Podcast : No Ordinary Wednesday ep29

Instead of hiking interest rates so aggressively, central banks should ride out the inflation storm that is forecast to subside by next year, say experts on the latest episode of No Ordinary Wednesday.

We’re flying through severe turbulence, battered by an unrelentingly aggressive US Fed, soaring inflation figures and negative sentiment. In this volatile economic landscape, answers are few and far between. When we’re not sitting in the dark squinting at our loadshedding schedules, we’re wincing at the petrol pump. But where is this turmoil cascading in from? And what does this mean for our own economic prospects? This was all ventilated in a recent edition of Investec’s No Ordinary Wednesday bi-monthly podcast.


With interest

First, a look at interest rates – and a gloomy one at that. Investec economist Lara Hodes weighs in on a weighty load. “The negative effect on investor sentiment from the Feds, coupled with global growth concerns – exacerbated, obviously, by the persisting war in Ukraine – is weighing heavily on risk assets,” explains Hodes. “For example: out of a basket of 24 emerging-market currencies monitored by Bloomberg, all 24 have depreciated when measured on a month-to-date basis. The Fed is expected to hike rates by a further 75 basis points at its July meeting, which will put even more pressure on emerging market currencies.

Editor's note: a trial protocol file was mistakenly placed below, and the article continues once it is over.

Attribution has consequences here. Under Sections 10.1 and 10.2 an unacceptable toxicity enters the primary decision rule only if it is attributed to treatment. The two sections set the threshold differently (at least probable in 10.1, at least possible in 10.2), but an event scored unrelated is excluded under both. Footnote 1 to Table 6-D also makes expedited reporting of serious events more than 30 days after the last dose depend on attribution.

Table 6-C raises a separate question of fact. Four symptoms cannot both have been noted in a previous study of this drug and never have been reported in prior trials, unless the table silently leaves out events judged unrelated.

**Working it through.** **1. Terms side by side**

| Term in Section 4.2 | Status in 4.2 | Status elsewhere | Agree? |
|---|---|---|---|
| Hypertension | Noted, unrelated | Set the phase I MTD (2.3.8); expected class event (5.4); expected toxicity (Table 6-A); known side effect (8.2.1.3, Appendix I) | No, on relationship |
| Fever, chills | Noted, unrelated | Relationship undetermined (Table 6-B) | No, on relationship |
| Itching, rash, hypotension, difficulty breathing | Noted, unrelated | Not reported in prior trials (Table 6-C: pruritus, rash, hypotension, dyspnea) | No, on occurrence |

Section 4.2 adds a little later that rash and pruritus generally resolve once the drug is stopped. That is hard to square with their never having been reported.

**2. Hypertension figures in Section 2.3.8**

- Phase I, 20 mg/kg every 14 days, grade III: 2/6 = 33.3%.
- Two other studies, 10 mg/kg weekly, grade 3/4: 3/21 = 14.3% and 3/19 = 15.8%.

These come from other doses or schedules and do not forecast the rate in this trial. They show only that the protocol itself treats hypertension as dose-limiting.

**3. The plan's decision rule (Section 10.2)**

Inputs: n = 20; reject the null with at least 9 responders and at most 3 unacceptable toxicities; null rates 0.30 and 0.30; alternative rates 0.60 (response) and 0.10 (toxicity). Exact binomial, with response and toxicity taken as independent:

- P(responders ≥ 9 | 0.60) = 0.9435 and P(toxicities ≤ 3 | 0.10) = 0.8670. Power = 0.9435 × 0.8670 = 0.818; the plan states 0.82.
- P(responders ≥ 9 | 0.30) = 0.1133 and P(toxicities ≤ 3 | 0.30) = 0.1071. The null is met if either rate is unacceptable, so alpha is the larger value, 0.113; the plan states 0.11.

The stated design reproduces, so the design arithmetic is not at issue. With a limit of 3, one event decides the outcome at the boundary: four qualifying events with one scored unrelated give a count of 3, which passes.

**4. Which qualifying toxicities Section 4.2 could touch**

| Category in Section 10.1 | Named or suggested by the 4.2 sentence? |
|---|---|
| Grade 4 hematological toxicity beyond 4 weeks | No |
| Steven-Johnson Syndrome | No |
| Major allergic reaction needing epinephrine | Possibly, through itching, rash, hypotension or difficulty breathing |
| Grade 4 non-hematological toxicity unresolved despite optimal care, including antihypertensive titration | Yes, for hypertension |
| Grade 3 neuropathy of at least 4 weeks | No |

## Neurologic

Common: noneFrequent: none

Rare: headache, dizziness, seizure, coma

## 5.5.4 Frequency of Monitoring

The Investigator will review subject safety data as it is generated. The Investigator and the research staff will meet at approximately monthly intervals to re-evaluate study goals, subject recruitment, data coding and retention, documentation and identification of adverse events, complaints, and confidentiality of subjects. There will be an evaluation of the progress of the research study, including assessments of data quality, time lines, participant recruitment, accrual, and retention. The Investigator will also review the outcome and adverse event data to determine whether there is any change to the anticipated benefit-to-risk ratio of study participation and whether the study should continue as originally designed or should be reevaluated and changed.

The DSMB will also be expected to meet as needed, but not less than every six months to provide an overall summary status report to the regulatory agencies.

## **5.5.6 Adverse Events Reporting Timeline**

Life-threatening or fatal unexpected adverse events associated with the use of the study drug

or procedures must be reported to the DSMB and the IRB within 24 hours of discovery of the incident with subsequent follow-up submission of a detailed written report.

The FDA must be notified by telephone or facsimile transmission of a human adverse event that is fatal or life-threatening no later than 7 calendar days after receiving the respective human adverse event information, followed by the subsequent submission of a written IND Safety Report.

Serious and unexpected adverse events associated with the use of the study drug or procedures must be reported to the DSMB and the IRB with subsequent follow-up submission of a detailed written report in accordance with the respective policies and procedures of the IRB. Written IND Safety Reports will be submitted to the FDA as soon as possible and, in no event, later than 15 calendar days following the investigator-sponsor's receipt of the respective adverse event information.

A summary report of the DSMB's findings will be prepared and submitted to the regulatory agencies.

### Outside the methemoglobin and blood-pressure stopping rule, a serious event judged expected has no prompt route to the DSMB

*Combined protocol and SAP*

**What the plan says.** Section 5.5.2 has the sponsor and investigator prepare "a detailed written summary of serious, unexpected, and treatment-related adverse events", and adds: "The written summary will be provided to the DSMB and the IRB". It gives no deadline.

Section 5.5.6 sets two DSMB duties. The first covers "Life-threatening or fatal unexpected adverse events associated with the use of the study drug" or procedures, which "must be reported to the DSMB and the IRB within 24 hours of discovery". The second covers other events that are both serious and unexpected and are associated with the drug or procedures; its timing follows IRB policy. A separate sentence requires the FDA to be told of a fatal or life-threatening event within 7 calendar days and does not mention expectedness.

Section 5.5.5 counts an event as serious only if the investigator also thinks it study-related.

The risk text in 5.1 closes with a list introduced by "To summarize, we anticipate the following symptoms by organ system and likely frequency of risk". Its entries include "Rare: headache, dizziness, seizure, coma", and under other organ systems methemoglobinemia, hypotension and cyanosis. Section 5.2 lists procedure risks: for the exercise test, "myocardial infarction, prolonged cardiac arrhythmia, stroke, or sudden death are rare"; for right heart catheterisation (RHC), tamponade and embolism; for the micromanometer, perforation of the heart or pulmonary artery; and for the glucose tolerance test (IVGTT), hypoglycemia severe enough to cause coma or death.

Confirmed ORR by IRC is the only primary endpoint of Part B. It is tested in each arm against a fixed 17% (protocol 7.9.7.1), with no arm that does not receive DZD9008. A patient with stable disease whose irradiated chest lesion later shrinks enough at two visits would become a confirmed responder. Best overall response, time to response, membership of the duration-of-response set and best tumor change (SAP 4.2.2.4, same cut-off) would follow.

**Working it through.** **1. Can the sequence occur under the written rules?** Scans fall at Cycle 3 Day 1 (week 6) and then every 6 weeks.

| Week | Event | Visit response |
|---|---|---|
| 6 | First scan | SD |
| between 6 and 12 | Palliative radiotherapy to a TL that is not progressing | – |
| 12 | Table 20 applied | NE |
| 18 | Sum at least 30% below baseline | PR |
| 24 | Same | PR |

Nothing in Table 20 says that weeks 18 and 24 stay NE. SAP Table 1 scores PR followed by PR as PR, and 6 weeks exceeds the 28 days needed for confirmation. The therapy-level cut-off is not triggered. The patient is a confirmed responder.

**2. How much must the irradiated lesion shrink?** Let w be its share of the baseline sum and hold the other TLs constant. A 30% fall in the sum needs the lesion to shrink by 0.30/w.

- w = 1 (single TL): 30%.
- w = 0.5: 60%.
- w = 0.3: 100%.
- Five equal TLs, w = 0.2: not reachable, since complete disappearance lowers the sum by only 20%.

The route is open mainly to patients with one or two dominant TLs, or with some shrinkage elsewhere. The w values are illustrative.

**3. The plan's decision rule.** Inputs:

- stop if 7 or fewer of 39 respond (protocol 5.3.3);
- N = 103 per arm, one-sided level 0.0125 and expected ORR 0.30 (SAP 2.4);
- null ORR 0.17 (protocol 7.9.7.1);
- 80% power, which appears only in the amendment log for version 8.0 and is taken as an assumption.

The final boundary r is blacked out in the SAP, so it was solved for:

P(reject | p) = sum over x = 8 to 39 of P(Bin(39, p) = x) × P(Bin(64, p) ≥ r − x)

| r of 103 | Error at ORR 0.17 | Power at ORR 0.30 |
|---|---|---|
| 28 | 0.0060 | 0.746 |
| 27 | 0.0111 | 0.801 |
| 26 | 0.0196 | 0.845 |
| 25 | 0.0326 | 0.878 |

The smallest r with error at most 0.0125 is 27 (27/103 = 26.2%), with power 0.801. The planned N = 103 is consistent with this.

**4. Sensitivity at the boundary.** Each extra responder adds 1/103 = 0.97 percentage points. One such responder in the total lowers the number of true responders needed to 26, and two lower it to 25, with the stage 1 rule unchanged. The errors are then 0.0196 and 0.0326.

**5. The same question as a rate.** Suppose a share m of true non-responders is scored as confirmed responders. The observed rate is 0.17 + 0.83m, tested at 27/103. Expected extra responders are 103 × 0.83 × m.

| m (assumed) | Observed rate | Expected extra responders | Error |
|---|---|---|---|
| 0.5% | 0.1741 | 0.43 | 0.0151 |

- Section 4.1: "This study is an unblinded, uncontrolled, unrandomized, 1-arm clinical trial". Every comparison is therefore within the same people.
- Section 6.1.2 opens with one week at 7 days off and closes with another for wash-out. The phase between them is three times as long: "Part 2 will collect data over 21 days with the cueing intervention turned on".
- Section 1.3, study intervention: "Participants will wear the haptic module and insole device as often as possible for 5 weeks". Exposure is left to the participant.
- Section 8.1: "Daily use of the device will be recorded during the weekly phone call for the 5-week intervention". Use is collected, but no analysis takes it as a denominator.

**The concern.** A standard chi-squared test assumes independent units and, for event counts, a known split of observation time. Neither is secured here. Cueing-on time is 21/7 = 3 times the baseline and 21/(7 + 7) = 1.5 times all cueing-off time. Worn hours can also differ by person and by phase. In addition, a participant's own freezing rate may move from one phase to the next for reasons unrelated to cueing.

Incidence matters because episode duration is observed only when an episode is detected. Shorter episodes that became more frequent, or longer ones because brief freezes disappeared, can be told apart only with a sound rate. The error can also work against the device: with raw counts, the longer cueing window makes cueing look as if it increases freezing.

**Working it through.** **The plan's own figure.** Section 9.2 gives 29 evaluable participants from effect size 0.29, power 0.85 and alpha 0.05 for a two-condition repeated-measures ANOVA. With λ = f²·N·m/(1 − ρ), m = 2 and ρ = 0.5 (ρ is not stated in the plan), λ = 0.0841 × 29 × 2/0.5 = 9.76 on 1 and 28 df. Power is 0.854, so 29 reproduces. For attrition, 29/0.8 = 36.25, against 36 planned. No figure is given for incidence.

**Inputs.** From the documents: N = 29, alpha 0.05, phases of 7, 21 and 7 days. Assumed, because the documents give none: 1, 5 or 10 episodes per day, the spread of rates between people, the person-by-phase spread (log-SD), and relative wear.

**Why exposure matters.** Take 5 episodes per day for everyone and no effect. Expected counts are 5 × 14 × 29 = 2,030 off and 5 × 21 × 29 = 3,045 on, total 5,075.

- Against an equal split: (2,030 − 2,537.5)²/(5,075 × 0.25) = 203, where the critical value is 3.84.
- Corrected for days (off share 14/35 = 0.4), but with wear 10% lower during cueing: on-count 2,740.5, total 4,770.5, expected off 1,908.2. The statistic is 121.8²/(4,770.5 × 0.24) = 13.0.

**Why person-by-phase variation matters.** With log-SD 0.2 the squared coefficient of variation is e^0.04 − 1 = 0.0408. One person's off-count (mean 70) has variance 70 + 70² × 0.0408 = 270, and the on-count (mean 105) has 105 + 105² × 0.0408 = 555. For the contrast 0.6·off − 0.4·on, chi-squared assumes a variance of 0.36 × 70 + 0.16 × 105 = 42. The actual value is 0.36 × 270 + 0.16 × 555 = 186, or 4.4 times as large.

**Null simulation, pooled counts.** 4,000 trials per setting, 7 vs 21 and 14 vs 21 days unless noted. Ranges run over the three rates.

In these uncertain times, emerging currencies feel the heat – with more than the dollar strength being dished out. Says Hodes: “The Rand, which is a key commodity currency, has also weakened as metal prices have lost ground. The risk-adverse environment in global financial markets has, of course, adversely impacted metal prices, with the World Bank's metals and minerals index actually down over 18% since March.”

We’re also up against a barrage of domestic challenges and pitfalls, such as loadshedding and the all-too-slow implementation of key reforms, causing concern around our growth prospects. This is weighing on the Rand and wrinkling expert and investor brows.

Where to from here? Any light at the end of this tunnel? (Resist the urge to check your loadshedding schedule.) Brian Kantor, a key member of Investec’s Global Investment Strategy Group and Head of the Research Institute, Investec Wealth & Investment, believes a turning point is within reach – with a fine balance in play.